Lived in South St. Paul, Minnesota from birth through college. Began interest in international cultures through University of Minnesota Student Project for Amity Among Nations (SPAN) in Turkey , plus seven repeat visits. Hitchhiked through Europe and Middle East for two summers. Married Art Johnson and moved to Michigan. Raised three children there; also have nine grandchildren . Served on Birmingham, MI Board of Education for six years, Worked at Cranbrook Institute of Science in Bloomfield Hills, MI as Head of Education for 20 years. Heavily involved in community activities. Moved to Redondo Beach, CA in 1998. Husband of 42 years passed away in 2003.. Member of inaugural class of Leadership Redondo in 2000; served as project leader for class. Became Coordinator of Leadership Redondo in 2002 and served in that role through 2009. On Redondo Beach Chamber of Commerce Board for eight years. Initiated support group for the arts, Friends of Redondo Beach Arts, in 2009. Travelled to 181 countries...so far...with goal of 200 countries that are part of Travelers Century Club. Most recent trip: November 2011 to Guyana, Suriname and French Guiana and April 2012 to Borneo and Brunei as independent traveler, depending on local folks to guide me and a friend to the people to meet, the places to see and the things to do in their countries.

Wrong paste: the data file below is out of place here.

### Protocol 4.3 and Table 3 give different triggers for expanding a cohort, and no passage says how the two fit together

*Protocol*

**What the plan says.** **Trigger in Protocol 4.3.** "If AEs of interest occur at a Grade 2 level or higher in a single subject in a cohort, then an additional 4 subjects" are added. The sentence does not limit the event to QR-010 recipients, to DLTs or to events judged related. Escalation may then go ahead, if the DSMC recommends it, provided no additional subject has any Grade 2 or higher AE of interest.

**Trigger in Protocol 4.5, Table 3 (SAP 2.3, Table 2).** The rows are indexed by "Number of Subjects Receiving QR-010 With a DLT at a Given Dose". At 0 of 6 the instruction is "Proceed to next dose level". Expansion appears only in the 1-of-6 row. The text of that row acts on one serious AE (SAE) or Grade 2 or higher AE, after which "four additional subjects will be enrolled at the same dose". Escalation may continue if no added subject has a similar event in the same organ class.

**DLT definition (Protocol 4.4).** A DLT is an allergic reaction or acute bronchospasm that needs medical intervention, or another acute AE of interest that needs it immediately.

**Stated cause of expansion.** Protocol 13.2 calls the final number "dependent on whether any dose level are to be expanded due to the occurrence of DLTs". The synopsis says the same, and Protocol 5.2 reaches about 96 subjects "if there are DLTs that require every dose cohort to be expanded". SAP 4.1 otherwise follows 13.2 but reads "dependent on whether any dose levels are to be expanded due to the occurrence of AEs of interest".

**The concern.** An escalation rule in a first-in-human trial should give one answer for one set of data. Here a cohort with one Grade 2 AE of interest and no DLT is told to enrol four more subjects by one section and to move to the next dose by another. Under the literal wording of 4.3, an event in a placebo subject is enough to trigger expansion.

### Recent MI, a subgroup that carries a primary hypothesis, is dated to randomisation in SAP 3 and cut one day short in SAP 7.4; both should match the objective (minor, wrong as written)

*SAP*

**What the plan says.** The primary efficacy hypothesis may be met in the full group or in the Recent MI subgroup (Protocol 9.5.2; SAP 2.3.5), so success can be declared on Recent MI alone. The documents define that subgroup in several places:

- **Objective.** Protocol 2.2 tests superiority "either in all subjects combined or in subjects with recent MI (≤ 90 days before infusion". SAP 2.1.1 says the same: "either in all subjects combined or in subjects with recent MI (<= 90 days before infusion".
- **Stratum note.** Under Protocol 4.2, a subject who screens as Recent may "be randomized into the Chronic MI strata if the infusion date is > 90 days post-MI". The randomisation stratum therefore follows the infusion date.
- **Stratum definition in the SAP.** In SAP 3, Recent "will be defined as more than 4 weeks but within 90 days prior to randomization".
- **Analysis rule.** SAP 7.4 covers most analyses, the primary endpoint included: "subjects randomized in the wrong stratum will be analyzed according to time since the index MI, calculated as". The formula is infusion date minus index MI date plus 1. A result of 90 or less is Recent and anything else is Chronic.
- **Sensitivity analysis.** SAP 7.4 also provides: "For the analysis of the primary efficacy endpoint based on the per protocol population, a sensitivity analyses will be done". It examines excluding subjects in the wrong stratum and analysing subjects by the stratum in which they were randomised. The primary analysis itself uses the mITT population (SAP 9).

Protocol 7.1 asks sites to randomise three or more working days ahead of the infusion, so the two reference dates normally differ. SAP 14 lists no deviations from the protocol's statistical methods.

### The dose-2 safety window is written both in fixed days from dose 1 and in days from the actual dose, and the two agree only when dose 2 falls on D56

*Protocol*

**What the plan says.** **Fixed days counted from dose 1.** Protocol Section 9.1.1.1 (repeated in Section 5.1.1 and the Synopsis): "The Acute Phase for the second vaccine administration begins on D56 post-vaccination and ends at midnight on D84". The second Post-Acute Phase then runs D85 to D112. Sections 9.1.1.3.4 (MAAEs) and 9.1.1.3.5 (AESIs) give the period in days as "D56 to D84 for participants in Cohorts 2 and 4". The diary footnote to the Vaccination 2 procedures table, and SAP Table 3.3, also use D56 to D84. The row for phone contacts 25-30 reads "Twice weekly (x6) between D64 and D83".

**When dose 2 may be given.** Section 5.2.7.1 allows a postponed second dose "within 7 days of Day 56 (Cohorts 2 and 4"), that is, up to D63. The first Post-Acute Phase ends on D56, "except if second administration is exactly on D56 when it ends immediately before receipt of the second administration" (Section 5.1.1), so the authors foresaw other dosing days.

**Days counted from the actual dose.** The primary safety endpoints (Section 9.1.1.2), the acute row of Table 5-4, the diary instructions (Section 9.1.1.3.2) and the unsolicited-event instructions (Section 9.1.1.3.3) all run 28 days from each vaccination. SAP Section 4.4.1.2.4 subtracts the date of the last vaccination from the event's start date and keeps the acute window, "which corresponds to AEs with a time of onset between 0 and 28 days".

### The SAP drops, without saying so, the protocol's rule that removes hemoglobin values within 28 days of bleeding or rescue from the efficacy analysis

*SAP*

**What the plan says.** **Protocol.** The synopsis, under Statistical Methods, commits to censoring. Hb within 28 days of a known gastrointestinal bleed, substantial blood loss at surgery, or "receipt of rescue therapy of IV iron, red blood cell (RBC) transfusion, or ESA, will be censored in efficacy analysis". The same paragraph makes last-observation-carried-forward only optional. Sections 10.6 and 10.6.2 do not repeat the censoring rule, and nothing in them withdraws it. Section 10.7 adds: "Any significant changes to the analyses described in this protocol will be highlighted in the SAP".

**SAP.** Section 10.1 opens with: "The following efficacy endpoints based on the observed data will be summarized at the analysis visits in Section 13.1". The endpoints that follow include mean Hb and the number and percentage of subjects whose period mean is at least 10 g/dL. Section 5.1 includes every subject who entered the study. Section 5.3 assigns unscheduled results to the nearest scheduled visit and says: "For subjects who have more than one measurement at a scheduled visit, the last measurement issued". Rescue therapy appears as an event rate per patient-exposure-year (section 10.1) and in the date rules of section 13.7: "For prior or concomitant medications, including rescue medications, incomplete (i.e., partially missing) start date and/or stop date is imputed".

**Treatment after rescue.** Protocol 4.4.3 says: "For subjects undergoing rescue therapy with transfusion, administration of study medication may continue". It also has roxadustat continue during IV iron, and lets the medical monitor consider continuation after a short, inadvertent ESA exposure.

Learning...through travel, reading and experiencing life around the world. Community involvement...through participating at the local level in issue-related activities.
The best way to "know" about other cultures is to live as close to the locals as possible. when travelling in foreign countries. That means traveling on public transport, eating in simple restaurants or street stalls, staying in well-located but sometimes spartan guesthouses. This requires dependence on local people who are usually pleased to offer advice on how best to see their country. When given the chance to "show off" their community's assets, local folks often jump in and accompany you, rather than just tell you what to do. They invite you into their homes, take you to their schools, or they direct you to just the right boatman who is sure to get you to the best places. An indirect advantage of this travel style is that you partially dispel the notion that all visitors (but especially American visitors) have lots of money to spend...and it also saves money for more trips!
Anything but sports...I always like to learn.
I don't always know what I'm good at, but people sometimes tell me I should do more of something because I'm "good at it". Who knew? Usually not me...
My son Eric began talking to be about TED and fresh ideas that he was finding. He always had a smile on his face as he discussed these new ideas. I didn't "get it" until I began watching TED Talks on my own. Now I can't get enough of it! Eric sometimes assists with TEDx events, which also makes him happy and right out there with great things to talk about. My friend Nina also let me know about new things she was discovering in TED Talks, which she said her brother was also viewing in Israel and they would then discuss via email. So now I ask myself...why did I wait so long to discover this method of learning in finite capsules of epiphany moments?
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